Guayacan

 In
Guayacan

Porleria angustifolia
Soapbush, Ironwood, Texas Lignum-vitae
4

20 feet
4

15 feet
Northeastern Mexico and Southwest Texas
  • Central Texas
  • Texas
  • Full Sun
  • Part Sun/Shade
  • Very Low
  • Evergreen
  • Flowering

About This Plant

Sun or partial shade, often found growing in thickets of Southwest Texas. Its leaves appear to grow straight out of the branches, giving it a narrow upright form even in its wild state. In the heat of the day the leaves fold inward to preserve moisture. In Bexar County, it can be found as far east as Salado Creek, but it’s more common to the southwest. Its Methuselah-like form and southwest Texas bonafides attract interest from plant aficionados and ranchers alike. Its wood is useful for fence posts, as it’s the hardest in the U.S. Preserve guayacan if you have it on-site, as it’s only available from the most dedicated native growers. It would make a very interesting native hedge in South Texas brushlands.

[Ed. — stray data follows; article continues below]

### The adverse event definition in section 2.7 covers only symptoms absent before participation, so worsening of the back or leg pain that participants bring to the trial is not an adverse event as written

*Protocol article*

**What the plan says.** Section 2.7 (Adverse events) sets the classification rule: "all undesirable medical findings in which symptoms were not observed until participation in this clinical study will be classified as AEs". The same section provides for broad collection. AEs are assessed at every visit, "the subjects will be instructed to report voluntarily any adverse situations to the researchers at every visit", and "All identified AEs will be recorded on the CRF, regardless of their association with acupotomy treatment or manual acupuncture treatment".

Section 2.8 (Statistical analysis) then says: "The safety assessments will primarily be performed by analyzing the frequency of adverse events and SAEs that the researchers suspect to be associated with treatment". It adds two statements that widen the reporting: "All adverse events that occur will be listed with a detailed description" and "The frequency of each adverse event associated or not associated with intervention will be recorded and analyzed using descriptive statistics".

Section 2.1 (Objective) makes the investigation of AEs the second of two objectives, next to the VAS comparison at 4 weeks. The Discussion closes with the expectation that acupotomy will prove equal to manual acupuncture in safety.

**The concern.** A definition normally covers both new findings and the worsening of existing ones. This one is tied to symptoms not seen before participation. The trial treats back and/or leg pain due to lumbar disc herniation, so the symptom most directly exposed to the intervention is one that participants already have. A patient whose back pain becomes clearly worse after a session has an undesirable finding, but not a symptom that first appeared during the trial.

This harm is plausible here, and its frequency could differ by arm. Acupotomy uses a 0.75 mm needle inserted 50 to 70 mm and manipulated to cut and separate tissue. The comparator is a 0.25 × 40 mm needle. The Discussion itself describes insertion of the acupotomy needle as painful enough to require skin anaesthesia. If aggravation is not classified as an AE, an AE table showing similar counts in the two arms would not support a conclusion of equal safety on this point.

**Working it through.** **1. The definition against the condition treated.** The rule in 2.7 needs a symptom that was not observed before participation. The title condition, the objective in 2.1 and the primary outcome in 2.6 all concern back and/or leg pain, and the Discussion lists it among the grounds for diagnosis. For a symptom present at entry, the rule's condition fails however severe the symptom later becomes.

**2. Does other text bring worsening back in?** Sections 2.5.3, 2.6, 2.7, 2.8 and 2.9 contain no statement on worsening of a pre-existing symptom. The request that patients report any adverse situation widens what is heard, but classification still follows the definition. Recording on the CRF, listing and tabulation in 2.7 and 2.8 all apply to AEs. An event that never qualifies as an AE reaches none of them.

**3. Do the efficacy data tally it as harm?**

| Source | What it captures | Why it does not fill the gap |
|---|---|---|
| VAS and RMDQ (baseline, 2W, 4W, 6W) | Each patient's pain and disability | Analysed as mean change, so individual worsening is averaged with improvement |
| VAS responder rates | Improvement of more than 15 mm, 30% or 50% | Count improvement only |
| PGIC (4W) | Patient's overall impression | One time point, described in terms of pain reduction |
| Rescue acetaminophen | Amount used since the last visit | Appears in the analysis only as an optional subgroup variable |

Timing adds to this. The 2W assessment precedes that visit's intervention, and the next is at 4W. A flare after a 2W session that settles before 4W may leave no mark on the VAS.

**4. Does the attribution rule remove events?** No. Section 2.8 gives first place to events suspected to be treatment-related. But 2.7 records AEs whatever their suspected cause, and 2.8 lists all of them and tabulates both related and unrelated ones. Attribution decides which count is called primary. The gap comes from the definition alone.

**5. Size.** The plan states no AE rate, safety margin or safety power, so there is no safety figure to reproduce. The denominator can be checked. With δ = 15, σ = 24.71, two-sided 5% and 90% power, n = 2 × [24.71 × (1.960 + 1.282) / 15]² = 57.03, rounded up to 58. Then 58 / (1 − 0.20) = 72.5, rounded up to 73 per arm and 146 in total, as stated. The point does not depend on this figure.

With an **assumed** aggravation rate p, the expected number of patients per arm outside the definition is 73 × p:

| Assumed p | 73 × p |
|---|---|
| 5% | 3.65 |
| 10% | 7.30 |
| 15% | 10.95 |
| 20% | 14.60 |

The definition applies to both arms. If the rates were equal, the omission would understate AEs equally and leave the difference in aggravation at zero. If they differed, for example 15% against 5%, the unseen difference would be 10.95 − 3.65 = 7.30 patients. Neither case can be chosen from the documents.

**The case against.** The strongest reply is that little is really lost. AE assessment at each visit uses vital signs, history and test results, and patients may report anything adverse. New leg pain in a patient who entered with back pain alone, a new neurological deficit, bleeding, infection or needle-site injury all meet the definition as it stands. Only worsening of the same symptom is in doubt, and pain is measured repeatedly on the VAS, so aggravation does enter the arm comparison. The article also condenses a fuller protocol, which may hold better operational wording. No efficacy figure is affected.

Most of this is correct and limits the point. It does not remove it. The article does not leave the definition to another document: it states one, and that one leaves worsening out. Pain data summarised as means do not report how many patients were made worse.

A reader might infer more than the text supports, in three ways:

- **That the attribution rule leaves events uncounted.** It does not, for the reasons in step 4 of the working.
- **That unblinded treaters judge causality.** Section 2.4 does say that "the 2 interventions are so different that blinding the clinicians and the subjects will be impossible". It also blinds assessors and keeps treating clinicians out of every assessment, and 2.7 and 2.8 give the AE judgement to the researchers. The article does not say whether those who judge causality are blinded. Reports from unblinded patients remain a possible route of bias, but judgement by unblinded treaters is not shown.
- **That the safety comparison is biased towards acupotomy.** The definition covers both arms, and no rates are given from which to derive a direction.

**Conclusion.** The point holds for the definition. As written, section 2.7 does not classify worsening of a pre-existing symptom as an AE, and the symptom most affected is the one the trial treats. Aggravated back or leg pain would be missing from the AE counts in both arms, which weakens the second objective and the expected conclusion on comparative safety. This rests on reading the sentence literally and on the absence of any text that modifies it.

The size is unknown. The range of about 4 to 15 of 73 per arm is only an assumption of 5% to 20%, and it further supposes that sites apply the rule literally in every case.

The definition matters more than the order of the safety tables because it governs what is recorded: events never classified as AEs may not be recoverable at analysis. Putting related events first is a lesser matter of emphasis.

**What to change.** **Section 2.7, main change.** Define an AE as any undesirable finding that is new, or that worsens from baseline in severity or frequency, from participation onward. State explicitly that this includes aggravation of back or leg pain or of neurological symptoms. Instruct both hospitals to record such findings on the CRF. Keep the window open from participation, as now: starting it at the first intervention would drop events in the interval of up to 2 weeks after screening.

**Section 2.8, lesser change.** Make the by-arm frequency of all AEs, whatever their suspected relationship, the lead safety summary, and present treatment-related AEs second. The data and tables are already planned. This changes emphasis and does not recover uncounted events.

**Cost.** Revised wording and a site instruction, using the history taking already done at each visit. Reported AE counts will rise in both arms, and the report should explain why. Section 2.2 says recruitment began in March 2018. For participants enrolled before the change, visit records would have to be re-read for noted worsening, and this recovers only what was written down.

Maintenance

None required, though brush sculptors may be tempted to shape it.

Features

Plant Type:
Small Shrub
Size:
4-20' H, 4-15' W
Sunlight Requirements:
Full Sun, Part Sun/Shade
Soil Types:
Clay, Sandy
Wildlife:
Butterfly Larvae
Flower Color:
Purple
Bloom Time:
March, April
Freeze Hardy:
Yes
Invasive:
No
Caution:
None
Coupon Eligible:
No

This plant goes well with

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  • List Item #2
  • List Item #3
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